Faith as Synergy

 

The saints frequently describe the life of faith as a synergy between the human and God.  Each has their part to do which is part of the mystery of faith in an omnipotent God who grants free will to His creatures.  God does not do for us what we must choose to do for ourselves.  God warned Noah about the flood but did not build him the ark.  On the other side of that, we need so many things from God which we constantly seek, such as God’s mercy.  Our best efforts will fall short if we don’t connect with God.   I think the Virgin Mary expresses it well in her hymn in Luke 1:46-50 where though she is fulfilling the heights of being human she recognizes this is God’s wish and will for the world and not just for her life.  If there is no “God with us” our greatest miracles will be no more than a temporary delay of the universal decline into entropy.

“My soul magnifies the Lord, and my spirit rejoices in God my Savior, for he has regarded the low estate of his handmaiden. For behold, henceforth all generations will call me blessed; for he who is mighty has done great things for me, and holy is his name. And his mercy is on those who fear him from generation to generation.”

This cooperation between the Creator and human creatures is readily found in Orthodox spiritual writings.

St John Chrysostom says: ‘A man’s readiness and commitment are not enough if he does not enjoy help from above as well; equally help from above is no benefit to us unless there is also commitment and readiness on our part. These two facts are proved by Judas and Peter. For although Judas enjoyed much help, it was of no benefit to him, since he had no desire for it and contributed nothing from himself. But Peter, although willing and ready, fell because he enjoyed no help from above. So holiness is woven of these two strands. Thus I entreat you neither to entrust everything to God and then fall asleep, nor to think, when you are striving diligently, that you will achieve everything by your own efforts.”  (St Theodoros the Great Ascetic, The Philokalia, Kindle Loc. 11142-51)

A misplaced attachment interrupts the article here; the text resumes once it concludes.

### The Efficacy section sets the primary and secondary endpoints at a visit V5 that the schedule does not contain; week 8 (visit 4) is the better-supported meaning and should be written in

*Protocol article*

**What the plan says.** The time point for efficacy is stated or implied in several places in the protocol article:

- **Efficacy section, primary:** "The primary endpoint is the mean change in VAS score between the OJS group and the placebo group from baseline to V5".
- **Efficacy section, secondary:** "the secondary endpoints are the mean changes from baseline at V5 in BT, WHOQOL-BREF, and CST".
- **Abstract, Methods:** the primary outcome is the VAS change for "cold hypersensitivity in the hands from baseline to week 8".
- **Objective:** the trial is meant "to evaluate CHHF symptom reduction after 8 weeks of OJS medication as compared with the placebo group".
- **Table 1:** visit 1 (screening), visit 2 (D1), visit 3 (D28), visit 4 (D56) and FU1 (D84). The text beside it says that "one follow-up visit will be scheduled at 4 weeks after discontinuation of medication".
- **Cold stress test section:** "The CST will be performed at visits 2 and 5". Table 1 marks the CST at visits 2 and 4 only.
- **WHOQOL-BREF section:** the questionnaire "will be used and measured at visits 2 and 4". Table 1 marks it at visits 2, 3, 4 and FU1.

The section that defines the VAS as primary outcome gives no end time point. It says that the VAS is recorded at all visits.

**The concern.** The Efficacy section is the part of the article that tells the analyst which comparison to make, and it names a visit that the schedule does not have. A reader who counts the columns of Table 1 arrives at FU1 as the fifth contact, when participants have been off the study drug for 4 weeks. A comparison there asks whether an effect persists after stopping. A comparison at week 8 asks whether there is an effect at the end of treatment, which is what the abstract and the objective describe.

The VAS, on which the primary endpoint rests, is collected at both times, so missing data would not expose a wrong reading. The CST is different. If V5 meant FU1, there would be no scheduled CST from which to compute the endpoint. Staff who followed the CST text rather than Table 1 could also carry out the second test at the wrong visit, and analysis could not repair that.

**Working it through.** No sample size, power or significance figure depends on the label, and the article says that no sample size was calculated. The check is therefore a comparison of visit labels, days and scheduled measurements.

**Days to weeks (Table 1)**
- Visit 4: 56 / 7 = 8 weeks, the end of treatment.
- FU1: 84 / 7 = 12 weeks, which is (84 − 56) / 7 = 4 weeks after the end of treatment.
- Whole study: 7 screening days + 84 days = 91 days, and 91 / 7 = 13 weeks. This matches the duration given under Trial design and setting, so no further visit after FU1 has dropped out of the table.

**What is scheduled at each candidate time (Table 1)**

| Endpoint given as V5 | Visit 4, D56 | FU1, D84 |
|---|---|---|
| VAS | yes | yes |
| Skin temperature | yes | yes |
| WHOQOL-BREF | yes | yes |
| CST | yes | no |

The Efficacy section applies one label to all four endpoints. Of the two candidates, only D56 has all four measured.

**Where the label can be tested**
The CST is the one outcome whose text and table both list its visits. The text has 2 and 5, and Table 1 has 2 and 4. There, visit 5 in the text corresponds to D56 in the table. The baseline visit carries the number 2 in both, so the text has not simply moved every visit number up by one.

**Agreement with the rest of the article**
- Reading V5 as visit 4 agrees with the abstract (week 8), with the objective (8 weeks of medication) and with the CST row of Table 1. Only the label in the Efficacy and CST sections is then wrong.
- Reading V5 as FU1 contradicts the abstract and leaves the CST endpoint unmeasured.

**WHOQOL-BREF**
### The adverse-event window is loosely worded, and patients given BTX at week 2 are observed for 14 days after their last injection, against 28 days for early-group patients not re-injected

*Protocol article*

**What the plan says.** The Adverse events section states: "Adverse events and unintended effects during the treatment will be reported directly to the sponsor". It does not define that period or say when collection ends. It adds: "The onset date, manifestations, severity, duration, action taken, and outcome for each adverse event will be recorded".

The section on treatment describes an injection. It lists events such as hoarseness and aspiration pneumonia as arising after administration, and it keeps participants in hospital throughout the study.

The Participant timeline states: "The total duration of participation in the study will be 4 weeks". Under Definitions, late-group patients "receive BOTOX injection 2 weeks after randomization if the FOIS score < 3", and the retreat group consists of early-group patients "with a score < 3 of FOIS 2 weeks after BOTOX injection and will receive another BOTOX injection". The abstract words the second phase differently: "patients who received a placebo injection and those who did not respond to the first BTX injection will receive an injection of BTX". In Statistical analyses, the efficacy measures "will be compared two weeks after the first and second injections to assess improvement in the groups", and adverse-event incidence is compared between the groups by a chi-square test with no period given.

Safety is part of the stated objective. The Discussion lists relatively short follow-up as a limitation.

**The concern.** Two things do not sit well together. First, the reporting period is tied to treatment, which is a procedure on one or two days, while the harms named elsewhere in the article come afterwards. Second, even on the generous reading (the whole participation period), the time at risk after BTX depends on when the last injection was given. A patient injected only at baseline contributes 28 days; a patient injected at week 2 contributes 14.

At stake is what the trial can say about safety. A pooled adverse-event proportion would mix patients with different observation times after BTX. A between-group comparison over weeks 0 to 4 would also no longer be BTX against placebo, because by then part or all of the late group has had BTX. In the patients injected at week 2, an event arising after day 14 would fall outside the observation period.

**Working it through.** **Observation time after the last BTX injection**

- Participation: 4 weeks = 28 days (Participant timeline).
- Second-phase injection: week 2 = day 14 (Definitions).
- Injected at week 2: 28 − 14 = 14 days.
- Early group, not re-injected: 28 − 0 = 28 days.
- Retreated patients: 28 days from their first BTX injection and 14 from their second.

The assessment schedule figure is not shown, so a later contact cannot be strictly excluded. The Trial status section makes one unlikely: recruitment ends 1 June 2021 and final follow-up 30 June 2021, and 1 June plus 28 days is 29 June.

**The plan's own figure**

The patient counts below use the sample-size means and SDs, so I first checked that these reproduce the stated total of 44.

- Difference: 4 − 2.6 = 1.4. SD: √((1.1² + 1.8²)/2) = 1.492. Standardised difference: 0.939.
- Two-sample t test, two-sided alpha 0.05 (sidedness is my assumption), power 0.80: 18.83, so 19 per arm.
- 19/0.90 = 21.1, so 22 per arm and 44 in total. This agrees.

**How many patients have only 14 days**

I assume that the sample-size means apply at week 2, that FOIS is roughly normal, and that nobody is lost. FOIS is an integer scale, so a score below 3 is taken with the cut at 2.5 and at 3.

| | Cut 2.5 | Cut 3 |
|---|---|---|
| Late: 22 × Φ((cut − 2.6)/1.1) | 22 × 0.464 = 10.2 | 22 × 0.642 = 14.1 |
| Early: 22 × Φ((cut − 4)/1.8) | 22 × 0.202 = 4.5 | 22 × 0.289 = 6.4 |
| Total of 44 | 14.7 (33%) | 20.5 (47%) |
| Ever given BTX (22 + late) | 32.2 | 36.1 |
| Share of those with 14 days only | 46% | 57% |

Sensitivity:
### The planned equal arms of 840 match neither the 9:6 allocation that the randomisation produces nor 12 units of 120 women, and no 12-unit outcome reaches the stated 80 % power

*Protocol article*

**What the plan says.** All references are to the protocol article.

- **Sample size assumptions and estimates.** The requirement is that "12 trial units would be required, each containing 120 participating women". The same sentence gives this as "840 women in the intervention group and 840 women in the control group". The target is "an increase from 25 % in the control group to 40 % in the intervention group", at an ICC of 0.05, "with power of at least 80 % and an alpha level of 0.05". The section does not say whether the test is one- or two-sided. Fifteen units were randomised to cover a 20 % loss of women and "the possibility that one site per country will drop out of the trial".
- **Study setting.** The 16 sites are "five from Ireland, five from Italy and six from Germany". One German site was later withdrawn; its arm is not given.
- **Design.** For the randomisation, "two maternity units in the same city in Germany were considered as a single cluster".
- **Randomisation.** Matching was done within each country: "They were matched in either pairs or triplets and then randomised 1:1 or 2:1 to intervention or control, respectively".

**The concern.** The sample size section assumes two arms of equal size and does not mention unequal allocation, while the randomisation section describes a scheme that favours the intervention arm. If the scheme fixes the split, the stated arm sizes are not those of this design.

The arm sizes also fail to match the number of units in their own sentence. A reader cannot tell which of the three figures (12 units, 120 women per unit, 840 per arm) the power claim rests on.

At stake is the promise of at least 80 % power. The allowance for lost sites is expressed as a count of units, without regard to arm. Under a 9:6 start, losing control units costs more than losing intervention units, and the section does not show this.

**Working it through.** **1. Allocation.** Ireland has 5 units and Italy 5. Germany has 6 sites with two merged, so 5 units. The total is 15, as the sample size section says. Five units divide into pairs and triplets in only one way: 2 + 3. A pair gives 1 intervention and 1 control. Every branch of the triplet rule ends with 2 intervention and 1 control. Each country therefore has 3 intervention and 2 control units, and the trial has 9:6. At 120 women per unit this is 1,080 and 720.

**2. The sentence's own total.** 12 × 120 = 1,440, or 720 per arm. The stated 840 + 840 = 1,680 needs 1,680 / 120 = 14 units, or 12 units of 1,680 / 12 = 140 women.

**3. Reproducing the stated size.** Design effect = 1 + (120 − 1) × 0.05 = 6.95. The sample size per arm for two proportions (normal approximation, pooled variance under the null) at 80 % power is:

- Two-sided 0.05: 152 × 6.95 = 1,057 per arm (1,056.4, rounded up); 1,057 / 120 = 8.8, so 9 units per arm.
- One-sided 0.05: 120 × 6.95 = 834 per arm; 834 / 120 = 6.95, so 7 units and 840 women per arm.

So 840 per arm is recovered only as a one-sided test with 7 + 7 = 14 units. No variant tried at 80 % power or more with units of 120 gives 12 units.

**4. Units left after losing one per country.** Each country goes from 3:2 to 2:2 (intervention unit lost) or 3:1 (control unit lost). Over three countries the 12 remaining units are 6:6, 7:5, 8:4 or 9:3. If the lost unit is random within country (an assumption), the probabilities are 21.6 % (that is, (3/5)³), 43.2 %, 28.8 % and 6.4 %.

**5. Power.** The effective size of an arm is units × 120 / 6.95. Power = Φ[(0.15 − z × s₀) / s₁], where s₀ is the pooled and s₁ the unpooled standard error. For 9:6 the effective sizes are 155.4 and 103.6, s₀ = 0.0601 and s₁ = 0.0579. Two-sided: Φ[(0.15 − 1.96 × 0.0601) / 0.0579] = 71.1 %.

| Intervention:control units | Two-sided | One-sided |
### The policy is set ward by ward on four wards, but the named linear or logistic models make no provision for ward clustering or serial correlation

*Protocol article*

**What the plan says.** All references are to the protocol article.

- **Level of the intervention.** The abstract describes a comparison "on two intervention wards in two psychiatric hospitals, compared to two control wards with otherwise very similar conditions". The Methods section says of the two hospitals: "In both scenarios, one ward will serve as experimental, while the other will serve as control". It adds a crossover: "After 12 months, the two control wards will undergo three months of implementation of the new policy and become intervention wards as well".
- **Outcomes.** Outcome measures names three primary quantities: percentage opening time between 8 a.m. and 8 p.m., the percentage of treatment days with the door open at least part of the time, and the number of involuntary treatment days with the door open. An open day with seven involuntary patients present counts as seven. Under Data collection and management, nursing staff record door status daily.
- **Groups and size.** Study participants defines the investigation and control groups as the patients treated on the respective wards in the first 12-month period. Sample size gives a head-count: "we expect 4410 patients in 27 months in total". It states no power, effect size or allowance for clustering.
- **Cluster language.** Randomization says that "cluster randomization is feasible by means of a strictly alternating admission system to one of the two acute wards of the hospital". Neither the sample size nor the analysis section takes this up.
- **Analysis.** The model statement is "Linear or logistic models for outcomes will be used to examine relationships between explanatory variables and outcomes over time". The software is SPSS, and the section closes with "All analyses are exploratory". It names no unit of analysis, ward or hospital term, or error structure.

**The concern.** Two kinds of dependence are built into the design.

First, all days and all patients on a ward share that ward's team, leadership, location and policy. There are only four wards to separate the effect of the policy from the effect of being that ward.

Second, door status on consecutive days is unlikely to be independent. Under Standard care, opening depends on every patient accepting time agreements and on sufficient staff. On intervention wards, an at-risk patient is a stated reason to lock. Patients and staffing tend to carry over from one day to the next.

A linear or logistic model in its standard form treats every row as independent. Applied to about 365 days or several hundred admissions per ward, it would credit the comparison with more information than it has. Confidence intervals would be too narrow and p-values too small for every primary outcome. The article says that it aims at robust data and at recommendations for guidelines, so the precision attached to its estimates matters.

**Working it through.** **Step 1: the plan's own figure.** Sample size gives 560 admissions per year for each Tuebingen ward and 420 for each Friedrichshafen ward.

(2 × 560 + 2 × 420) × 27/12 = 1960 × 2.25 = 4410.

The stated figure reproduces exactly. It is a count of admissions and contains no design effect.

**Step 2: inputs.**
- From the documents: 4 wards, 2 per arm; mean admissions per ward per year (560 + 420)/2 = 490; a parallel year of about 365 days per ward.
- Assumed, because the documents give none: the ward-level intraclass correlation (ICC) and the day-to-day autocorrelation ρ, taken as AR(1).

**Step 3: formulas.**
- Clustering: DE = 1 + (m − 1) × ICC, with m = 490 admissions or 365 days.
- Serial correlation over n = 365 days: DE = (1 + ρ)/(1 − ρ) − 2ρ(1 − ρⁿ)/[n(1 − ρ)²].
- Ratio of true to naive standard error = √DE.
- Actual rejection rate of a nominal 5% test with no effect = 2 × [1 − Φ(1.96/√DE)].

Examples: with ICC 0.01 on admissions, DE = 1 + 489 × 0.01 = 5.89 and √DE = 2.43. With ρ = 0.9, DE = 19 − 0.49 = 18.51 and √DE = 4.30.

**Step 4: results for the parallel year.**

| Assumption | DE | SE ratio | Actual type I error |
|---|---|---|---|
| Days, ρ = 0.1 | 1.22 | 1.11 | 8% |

An important point for us – even being a chosen apostle does not guarantee synergy or communion with God.  Being Apostles was no advantage to either Judas or Peter  over us in terms of cooperating with God for salvation.  If we think faithfulness is hard and would be made easier if Jesus did a bit more, we might remember it didn’t help Judas to be one of the Twelve Chosen and to walk with Jesus daily.  Faith is the willingness to cooperate with God to accomplish God’s will.  It doesn’t guarantee that were won’t be struggle or loss or sorrow or setback.  It does mean believing despite all these struggles.  It means being judged in our current circumstance, not in some better time.   “For if the readiness is there, it is acceptable according to what a man has, not according to what he has not” (2 Corinthians 8:12).  We are not told to do our best in perfect circumstances, rather we are told to be perfect in the circumstances we find ourselves.  Which means in the end we need God’s mercy.

Holding Fast to the Faith

“The faith that is in many church attendees is as much American folk religion as Christianity. Their focus tends to be consumerist (“What’s in it for me?”),

moralistic (“Live by the rules!”),

therapeutic (“I want peace of mind and happiness”)

Deism.